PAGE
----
“If you switch to water-based paints, what you can do is paint anytime you want. When you haul the boat out of the water, you can power wash it and paint it. You don’t need to do the heavy sanding anymore and all the other stuff you had to do in the past,” said Zabransky.

The Irgarol issue

One issue plaguing the entire segment of marine paint, especially bottom paint, is a shortage of a little-known chemical called Irgarol.

“There’s a little bit of a problem in the industry right now: One of the raw material manufacturers that makes a product called Irgarol has stopped the manufacturing of the product and they’re not 100 percent sure when they’ll be back online,” said Norrie. “So there’s a huge void in the marketplace with those products and it goes through all the channels of distribution.”

The chemical, produced by chemical manufacturer BASF, is currently in short supply with no clear outlook for a return to normal levels. The shortage affects many antifouling paints, as it has become one of the ideal biocides on the market for tackling soft growth like slimes and grass.

The reason for the shortage is strict legal guidelines of the Environmental Protection Agency since antifouling paints are registered as an “agricultural pesticide, which is not really what it is. I guess they had nowhere else to put it,” said Norrie. “So we’re dealing in a very difficult regulatory environment.”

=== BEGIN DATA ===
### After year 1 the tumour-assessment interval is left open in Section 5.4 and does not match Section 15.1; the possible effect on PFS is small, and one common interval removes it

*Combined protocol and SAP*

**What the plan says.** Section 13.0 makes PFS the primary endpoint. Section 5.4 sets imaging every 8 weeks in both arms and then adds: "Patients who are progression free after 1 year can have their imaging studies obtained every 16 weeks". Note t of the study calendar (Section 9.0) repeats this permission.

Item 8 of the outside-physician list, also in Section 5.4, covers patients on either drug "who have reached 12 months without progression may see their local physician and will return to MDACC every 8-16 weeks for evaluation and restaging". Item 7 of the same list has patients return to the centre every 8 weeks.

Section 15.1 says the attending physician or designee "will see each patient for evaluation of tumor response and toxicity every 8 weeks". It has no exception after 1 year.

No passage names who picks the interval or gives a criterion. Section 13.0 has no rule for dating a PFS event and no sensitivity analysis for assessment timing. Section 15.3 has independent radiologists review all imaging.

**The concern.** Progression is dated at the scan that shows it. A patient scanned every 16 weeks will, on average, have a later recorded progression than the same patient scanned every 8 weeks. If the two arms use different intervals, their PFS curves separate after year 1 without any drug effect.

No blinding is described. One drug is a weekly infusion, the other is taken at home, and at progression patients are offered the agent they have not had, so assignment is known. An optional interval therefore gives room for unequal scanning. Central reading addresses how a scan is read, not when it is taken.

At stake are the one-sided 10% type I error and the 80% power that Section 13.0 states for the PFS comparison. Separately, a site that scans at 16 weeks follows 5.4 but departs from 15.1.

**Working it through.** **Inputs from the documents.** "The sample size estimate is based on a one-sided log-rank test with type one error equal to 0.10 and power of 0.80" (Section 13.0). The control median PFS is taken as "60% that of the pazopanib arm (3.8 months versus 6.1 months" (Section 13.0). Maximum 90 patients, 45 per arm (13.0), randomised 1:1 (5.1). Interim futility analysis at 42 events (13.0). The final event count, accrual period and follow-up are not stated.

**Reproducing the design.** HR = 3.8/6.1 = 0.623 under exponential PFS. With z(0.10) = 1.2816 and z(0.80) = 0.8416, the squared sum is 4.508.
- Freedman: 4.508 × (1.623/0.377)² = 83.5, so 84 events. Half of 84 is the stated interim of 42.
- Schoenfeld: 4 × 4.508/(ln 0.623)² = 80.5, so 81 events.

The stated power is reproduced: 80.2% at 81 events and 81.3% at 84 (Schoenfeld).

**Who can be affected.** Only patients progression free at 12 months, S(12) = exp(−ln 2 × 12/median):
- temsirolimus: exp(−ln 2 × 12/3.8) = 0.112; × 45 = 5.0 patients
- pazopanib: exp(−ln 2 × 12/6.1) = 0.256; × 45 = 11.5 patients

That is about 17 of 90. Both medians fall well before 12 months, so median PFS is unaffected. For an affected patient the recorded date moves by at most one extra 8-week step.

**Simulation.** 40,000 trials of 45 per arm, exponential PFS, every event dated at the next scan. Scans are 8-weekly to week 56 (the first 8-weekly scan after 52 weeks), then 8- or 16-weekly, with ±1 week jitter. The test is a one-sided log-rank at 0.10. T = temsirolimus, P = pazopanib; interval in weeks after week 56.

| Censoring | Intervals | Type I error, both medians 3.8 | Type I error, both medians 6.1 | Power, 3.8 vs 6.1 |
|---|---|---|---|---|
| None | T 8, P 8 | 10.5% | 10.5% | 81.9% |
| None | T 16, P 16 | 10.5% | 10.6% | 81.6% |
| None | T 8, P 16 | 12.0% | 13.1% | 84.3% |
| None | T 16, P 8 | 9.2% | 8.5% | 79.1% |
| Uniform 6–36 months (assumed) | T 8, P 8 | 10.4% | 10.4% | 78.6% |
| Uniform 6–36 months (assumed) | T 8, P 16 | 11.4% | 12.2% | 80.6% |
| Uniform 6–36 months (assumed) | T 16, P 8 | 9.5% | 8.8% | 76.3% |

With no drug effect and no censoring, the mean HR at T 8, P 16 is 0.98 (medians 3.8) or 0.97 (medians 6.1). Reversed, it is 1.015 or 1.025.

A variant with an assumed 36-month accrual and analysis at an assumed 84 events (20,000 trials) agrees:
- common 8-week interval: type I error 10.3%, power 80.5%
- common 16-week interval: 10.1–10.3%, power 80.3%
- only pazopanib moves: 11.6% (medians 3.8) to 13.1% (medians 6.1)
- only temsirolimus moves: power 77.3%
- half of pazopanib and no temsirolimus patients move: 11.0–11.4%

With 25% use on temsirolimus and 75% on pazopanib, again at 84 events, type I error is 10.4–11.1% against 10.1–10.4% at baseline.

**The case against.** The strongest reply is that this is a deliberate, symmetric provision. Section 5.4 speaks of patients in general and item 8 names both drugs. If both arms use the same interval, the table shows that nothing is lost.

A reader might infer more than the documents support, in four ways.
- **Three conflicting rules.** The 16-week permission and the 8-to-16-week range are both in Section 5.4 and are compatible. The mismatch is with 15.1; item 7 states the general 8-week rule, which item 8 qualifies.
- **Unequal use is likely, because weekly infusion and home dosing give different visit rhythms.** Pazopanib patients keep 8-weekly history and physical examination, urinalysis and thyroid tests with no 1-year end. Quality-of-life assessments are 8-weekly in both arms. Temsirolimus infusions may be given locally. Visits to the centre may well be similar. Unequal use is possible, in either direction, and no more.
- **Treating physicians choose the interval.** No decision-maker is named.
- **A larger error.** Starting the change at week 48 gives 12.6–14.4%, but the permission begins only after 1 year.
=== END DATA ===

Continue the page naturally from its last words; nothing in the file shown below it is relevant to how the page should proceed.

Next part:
While it’s not an issue with the actual chemical, the legal obstacles to get a new manufacturer up and running has lead to the unavailability.

“The manufacturing facility they’re using is waiting on a new facility. They’re simply waiting on approval from the EPA; which can take weeks months or many months,” said Zabransky. “EPA is never easy to deal with.”

The shortage affects two Sea Hawk Paints, six products from Pettit Marine Paint and four products in the Interlux product lineup. Each of the companies are tackling the shortage in different ways.

Norris said Sea Hawk Paints is discontinuing two of the company’s dual-biocide paints since it currently can’t produce them without Irgarol. He said the company will focus its efforts on the Biocop TF line.